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Building a Microwave Antenna
for a Quantum Microscope
Steven Moses
University of Colorado/ JILA Physics REU
August 7, 2008
Brief overview of the experiment
Rabi flopping
Microwave antenna setup
Counting the atoms
Current status of the experiment
Summary and conclusions
Overview of the Experiment
• Use microwaves to excite
Rabi flopping between
ground states of 87Rb.
• Measure the relative
numbers of atoms in each
ground state as a function
of time.
• Want to be able to create
an arbitrary superposition
of the two states.
780 nm
6.83 GHz
Classical Analog of Rabi flopping
The pendulums move independently.
When coupled, the pendulums will
transfer energy.
Rabi Flopping
The cyclic
absorption and
emission of
photons for atoms
in a two-state
quantum system.
The Need for High-Power Microwaves
• We need something to drive the Rabi flopping.
• Energy difference between ground states
corresponds to the microwave range.
• We want a high Rabi frequency to beat
decoherence rates.
For this transition,
Conclusion: To make ΩR large,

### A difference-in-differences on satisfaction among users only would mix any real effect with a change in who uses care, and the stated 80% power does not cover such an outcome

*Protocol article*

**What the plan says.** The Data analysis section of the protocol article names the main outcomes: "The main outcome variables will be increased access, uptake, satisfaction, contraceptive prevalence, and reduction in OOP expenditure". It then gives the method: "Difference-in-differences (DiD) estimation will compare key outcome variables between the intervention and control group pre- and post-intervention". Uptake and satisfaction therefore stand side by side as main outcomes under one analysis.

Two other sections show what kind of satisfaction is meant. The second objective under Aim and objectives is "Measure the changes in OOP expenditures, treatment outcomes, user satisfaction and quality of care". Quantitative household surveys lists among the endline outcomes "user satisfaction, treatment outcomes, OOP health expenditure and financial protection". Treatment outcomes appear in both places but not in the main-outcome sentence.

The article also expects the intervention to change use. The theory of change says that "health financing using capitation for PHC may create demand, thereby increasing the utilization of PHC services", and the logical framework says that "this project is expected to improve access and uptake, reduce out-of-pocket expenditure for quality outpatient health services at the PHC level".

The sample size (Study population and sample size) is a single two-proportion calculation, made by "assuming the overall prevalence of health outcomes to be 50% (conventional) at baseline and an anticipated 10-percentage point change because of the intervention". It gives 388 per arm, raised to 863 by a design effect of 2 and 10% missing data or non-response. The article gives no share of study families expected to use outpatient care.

we need a large magnetic field,
which means that the microwaves
need to have a relatively high
power (1-2 W).
• Atoms hit wall
• Inhomogeneous
magnetic field
• Inhomogeneous
• Scattering rate
from trap
Probability of being in state 2
Decoherence in the system
Microwave Antennas
We will use halfwavelength dipole
antennas to produce
the microwaves.
~ 2.2 cm
Impedance Matching
• Eliminate reflections
• Protects the amplifiers
• Accomplished using small
Image rejection mixer
Image Rejection: How it Works
Producing the actual microwaves
Counting the atoms
• Atoms in the upper ground
state will be pumped to the
excited state. They will emit
a photon and return to the
ground state.
• A photodiode will be used to
be detect these photons.
• To observe the Rabi flopping,
we will run the experiment,
measure, reset, and run again.
The optics used for the photodiode
Current Status and Future Work
• We are in the
process getting a
• The antenna will
then be installed.
Summary and Closing Remarks
• We are trying to create a system in which we
can observe and manipulate quantum
• Potential applications include better sensors
and clocks.
• Could help to create more accurate tests of
fundamental physics.
• Prof. James Thompson
• Shannon Sankar, Zilong Chen, and HsiangSheng Ku, the graduate students in my lab.
• JILA and CU-Boulder